I’ve just finished Sweet Sorrow by David Nicholls and I am absolutely bereft.

Its such a lovely, lovely book. Nicholls has such a knack for writing about teenage angst and nostalgia. I just didn’t want it to end.

Nicholls is a writer whose light touch seems to glow with gold, whether in his novels or his scripts.

He published the novel, One Day in 2009, which he went onto adapt into a film starring Anne Hathaway and Jim Sturgess. He told the BBC that the book’s success made it very difficult to write after that. He was terrified he would never write anything as popular again.

But he’s kept very busy since then, writing the Booker longlisted Us and screenplays including the Bafta award-winning Patrick Melrose.

If you’re local you’ll have been enchanted by the 2015 film version of Thomas Hardy’s Far From The Madding Crowd, much of which was filmed at our own lovely Mapperton and on the Dorset coast.

Hardy is one of Nicholls’ favourite novelists. In an interview with creativescreenwriting.com, Nicholls says Hardy is wonderful at set pieces like the fire in the farmyard, the sheep falling off the cliff of the sheep being sick as their stomachs are blowing up.

‘These dramatic set pieces are wonderful, but his dialogue is sometimes a little bit verbose and stagey,’ Nicholls says.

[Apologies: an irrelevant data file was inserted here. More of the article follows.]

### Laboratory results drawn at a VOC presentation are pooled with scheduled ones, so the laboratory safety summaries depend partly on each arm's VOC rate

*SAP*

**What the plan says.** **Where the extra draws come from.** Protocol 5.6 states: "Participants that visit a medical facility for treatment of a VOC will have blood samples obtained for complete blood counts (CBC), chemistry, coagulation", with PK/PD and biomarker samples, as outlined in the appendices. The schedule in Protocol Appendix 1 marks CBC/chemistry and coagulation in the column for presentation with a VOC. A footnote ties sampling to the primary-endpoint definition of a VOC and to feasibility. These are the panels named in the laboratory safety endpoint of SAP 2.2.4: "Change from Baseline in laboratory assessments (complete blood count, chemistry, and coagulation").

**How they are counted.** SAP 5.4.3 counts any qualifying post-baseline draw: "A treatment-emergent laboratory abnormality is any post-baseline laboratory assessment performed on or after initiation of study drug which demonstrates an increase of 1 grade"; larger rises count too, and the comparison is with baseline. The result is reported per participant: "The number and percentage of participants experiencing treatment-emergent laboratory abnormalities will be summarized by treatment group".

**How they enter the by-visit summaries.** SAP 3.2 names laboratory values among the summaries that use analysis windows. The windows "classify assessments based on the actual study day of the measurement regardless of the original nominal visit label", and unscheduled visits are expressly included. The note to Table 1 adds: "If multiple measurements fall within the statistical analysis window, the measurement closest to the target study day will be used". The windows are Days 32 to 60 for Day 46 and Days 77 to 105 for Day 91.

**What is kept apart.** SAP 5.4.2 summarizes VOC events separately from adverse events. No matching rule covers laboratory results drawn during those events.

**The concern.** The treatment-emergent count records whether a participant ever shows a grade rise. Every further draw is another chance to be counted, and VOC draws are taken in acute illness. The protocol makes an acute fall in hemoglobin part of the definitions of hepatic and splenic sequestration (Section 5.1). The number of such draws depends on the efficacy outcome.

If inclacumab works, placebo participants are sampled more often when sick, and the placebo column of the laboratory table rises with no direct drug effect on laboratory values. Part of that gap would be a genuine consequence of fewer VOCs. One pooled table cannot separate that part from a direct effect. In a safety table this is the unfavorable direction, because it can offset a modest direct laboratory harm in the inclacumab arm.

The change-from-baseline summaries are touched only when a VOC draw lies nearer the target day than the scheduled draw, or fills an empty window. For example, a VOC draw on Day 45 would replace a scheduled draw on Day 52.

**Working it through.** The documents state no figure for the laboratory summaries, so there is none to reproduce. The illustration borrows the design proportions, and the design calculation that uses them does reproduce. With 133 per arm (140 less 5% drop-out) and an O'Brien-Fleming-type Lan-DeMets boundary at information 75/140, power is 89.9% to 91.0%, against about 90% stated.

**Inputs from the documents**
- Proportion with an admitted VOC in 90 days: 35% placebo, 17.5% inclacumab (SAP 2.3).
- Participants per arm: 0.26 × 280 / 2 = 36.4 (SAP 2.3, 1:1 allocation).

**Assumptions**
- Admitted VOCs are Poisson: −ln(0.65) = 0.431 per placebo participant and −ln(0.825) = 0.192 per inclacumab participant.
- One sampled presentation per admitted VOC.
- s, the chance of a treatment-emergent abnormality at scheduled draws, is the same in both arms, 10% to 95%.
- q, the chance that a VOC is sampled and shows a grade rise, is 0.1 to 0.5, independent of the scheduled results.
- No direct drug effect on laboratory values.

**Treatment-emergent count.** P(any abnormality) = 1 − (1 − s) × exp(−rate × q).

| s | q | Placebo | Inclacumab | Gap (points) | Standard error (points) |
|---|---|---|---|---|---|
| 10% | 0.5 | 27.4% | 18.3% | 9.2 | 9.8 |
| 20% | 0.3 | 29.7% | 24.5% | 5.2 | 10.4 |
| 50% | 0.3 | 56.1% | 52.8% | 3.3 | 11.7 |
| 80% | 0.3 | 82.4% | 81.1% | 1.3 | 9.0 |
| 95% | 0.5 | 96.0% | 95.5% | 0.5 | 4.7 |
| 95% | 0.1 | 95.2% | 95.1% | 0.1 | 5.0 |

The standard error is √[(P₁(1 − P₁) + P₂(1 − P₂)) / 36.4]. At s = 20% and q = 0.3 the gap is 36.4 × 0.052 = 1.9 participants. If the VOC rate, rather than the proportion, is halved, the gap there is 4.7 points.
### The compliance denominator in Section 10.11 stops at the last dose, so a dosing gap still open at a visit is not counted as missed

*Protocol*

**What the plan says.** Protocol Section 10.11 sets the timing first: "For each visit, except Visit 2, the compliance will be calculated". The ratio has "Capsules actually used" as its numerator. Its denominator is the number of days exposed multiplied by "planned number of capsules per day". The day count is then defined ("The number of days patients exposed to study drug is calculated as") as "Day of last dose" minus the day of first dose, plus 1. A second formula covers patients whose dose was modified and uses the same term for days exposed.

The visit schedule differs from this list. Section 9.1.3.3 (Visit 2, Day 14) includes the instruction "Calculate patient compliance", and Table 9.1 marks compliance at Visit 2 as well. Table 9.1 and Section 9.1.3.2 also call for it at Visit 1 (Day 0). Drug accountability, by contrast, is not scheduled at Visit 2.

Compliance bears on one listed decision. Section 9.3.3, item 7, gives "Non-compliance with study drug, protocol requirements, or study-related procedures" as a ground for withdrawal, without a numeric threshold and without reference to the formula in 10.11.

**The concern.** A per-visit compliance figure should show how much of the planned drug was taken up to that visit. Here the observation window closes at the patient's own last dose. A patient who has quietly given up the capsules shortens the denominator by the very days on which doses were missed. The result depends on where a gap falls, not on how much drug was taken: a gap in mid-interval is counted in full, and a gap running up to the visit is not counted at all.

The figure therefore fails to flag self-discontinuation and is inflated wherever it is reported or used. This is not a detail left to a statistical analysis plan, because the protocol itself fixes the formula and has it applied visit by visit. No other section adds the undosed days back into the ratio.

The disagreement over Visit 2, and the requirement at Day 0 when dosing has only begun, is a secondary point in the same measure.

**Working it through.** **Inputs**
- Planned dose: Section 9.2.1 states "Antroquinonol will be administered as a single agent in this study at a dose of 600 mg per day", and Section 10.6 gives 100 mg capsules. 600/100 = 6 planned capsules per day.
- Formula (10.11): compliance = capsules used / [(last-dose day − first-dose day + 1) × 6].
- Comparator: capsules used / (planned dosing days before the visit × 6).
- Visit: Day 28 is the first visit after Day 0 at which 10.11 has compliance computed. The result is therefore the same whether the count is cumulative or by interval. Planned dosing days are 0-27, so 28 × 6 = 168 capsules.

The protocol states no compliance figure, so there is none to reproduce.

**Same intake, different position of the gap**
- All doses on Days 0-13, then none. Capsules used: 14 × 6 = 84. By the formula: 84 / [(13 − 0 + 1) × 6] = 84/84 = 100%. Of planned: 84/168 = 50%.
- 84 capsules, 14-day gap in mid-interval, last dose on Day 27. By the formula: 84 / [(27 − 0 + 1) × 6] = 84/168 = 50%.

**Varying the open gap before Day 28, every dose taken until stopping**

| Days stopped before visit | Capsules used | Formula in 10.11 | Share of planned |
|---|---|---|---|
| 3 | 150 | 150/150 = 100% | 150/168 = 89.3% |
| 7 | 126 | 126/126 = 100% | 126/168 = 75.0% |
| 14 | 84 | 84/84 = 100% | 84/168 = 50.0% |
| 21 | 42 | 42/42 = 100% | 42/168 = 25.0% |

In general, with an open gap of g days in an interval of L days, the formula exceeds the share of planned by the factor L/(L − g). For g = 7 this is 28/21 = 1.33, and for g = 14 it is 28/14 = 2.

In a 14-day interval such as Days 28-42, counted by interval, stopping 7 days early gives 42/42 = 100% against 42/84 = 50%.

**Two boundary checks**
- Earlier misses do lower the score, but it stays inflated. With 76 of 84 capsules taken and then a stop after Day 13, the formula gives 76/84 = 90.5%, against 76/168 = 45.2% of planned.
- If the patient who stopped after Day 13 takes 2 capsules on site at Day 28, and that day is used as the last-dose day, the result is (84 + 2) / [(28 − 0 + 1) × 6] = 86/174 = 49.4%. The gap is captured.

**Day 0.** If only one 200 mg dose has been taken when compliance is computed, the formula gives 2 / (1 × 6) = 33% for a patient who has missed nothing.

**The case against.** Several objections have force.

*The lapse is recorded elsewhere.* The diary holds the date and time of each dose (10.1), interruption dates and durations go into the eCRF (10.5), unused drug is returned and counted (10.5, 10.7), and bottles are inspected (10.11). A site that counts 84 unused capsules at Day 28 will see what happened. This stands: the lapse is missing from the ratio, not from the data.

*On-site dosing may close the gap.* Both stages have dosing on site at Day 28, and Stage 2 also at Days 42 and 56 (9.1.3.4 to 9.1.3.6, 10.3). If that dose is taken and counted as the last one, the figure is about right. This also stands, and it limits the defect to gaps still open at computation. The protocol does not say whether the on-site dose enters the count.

‘I didn’t invent very much, but I have done some amount of paraphrasing just to make the dialogue feel a little more grounded and a little more natural. If you were to say the dialogue as written by Hardy it would seem very florid. Hardy is a wonderful novelist, but this is a very early novel and it has a kind of flamboyance that his late novels don’t have.’

Nicholls adapted five of Edward St Aubyn’s semi-autobiographical novels dealing with death, addiction, marriage and parenthood for the television series Patrick Melrose, made for Sky Atlantic and starring Benedict Cumberbatch.

‘They were written one by one, and after each book, he thought that was the end of the story,’ Nicholls tells Variety Magazine.

Nicholls felt it was important to stick to the structure of the books, each of which presented as ‘a snapshot from the character’s life’ for the series, rather than to fill in the gaps of time between events to create a more ‘conventional family drama.

‘Whenever adapting a popular work, a portion of the audience comes with pre-existing expectations. ‘If you leave one [plot point] out, there’s a sense of being unfaithful to this sacred text,’ Nicholls says. What appealed to him as a screenwriter was that the St Aubyn novels are not hugely well known.

Nicholls has written his own scripts for most of his novels but doesn’t see himself writing a screenplay for Sweet Sorrow. He wants to leave that for someone else.

He tells the BBC: ‘I’m at the stage now where I’d love someone else to do it because adaptation involves a certain amount of violence… you really don’t want to take the kind of drastic action that’s required to make it work in a different medium.

‘You don’t necessarily have the objectivity. Often you’re drawing on your own memories and experiences and so you can’t see clearly enough to make the kind of cuts and changes that are required.’

You can see David Nicholls at BridLit on Saturday 9 November at 5pm at the Electric Palace..